The Humbling Impact of Grace
What is your servant, that you should show regard for a dead dog such as I?
If Mephibosheth was humbled by David’s kindness, what shall we be in the presence of our gracious Lord? The more grace we have, the less we shall think of ourselves, for grace, like light, reveals our impurity. Eminent saints have scarcely known what to compare themselves to, their sense of unworthiness has been so clear and keen. “I am,” says the godly Rutherford, “a dry and withered branch, a piece of dead carcass, dry bones, and not able to step over a straw.” In another place he writes, “Apart from their open outbursts, I am too much like Judas and Cain.”
The meanest objects in nature appear to the humbled mind to have a preference above itself, because they have never contracted sin: A dog may be greedy, fierce, or filthy, but it has no conscience to violate, no Holy Spirit to resist. A dog may appear to be worthless, and yet by a little kindness it is soon won to love its master and is faithful to death; but we forget the goodness of the Lord and do not follow His call. The term dead dog is the most expressive of all terms of contempt, but it is not too strong to express the self-abhorrence of well-taught believers. They do not display false modesty; they mean what they say; they have weighed themselves in the balances of the sanctuary and discovered the vanity of their nature.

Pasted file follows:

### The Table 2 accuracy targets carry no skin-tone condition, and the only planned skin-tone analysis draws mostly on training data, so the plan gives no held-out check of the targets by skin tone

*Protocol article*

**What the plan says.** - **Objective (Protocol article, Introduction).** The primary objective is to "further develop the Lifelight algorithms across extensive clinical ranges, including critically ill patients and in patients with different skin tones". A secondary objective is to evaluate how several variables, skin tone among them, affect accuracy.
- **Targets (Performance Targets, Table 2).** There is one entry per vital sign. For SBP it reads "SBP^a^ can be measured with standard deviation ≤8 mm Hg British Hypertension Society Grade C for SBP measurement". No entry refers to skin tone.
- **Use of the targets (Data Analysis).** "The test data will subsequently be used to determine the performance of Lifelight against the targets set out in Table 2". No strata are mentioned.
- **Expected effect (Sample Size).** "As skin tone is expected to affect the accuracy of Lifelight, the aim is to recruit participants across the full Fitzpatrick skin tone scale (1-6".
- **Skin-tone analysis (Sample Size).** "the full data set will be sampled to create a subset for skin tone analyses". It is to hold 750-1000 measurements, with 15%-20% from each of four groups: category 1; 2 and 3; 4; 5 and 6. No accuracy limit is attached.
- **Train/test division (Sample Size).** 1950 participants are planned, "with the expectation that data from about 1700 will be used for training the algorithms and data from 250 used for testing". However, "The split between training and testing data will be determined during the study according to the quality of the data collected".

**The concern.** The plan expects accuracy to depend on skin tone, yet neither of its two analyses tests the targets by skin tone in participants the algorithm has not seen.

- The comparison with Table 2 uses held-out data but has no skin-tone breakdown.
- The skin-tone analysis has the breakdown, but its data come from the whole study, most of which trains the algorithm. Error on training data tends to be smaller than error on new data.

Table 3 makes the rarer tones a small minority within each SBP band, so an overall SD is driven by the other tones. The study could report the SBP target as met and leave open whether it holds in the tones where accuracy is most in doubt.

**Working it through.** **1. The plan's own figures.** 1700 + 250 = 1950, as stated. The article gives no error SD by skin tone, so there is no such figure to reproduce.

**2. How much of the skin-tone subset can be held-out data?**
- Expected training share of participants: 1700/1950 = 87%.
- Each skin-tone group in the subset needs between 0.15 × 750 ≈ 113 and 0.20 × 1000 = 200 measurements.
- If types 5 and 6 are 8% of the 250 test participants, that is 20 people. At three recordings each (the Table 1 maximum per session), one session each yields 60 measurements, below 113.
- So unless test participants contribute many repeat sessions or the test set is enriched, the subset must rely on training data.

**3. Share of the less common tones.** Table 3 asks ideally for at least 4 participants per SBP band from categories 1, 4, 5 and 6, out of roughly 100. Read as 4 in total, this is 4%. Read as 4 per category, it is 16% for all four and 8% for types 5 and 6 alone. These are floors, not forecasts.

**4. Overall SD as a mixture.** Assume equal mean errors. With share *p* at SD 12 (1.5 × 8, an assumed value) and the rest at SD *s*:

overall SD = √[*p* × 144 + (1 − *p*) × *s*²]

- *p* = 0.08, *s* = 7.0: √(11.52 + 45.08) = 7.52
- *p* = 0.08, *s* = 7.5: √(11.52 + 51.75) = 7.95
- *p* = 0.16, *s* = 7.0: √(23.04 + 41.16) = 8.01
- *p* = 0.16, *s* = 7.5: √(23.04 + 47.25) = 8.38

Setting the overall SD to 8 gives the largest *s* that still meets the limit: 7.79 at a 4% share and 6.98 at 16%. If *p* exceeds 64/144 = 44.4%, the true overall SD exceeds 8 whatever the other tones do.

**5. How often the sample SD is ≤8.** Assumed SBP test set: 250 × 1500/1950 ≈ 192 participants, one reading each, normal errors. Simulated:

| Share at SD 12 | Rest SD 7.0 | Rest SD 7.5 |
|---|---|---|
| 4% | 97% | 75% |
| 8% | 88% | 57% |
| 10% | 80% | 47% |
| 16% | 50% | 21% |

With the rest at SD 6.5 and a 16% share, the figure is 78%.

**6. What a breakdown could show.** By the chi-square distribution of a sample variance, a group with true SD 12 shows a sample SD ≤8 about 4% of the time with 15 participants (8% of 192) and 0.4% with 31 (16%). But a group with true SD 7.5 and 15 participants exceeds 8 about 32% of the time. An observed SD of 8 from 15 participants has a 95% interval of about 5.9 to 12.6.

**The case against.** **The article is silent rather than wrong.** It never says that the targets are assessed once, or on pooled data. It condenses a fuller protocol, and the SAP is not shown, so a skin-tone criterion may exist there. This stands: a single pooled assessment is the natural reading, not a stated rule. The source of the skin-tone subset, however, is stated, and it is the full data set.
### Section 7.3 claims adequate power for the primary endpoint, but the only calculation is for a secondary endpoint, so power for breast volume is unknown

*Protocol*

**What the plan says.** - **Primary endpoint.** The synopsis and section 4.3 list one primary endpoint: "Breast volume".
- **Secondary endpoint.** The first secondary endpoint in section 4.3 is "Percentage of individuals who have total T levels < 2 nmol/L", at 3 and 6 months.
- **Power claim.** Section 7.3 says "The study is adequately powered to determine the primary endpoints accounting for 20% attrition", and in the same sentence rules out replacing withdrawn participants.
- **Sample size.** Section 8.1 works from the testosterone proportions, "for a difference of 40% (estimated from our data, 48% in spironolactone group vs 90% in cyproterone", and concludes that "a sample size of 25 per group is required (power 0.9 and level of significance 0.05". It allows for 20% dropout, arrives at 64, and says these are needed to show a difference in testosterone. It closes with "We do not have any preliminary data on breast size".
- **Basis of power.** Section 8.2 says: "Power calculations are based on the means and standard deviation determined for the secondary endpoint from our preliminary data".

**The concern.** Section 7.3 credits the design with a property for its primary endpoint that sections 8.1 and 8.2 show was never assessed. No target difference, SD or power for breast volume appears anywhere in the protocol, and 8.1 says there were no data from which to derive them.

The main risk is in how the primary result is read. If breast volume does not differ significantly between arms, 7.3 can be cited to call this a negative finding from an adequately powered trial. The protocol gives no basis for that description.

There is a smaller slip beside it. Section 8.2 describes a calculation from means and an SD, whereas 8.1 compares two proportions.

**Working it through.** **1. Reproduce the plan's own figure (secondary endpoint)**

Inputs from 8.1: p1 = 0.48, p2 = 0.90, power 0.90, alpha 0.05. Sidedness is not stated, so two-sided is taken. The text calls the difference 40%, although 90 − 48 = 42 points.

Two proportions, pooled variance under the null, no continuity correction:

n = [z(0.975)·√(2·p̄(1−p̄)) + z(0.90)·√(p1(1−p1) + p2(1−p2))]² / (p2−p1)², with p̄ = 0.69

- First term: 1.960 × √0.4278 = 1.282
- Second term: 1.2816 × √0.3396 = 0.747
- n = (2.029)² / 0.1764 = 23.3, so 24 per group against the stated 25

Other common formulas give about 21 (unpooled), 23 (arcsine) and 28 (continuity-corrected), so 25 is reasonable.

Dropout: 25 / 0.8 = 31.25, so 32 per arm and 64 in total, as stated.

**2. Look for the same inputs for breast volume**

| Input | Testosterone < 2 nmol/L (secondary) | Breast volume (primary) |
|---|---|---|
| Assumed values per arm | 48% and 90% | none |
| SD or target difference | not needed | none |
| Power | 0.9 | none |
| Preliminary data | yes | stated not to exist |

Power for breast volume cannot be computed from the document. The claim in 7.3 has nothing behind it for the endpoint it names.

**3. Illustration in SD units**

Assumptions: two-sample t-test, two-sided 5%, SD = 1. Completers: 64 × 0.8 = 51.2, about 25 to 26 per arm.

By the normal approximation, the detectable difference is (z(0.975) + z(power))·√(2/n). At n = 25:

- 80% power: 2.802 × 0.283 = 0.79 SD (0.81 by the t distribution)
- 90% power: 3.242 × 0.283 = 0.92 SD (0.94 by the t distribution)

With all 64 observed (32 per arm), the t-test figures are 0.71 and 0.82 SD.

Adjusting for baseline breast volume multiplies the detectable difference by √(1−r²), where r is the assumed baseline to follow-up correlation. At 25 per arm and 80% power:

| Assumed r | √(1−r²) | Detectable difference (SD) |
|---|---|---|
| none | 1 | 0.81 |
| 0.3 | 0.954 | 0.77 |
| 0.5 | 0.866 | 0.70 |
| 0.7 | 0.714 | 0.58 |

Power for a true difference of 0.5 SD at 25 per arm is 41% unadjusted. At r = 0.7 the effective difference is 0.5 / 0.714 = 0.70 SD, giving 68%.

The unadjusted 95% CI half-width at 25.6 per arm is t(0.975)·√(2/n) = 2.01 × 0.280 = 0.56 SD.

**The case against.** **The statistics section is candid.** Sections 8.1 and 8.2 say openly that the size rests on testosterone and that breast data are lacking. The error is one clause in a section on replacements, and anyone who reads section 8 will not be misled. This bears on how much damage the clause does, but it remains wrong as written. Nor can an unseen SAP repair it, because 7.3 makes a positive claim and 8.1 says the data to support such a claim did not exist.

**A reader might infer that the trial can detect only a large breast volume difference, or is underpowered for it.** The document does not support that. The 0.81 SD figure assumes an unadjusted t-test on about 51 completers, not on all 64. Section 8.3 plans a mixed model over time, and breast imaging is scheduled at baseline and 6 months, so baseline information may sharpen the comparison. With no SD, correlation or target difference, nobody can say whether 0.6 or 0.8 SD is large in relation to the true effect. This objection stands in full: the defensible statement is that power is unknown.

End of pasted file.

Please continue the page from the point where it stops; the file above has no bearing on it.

At best we are but clay, animated dust; but viewed as sinners, we are monsters indeed. Let it be published in heaven as a miracle that the Lord Jesus should set His heart’s love upon people like us. Dust and ashes though we be, we must and will magnify the exceeding greatness of His grace. Could His heart not find rest in heaven? Does He need to come to these tents for a spouse and choose a bride from the children of men? Let the heavens and earth break forth into song and give all the glory to our sweet Lord Jesus.
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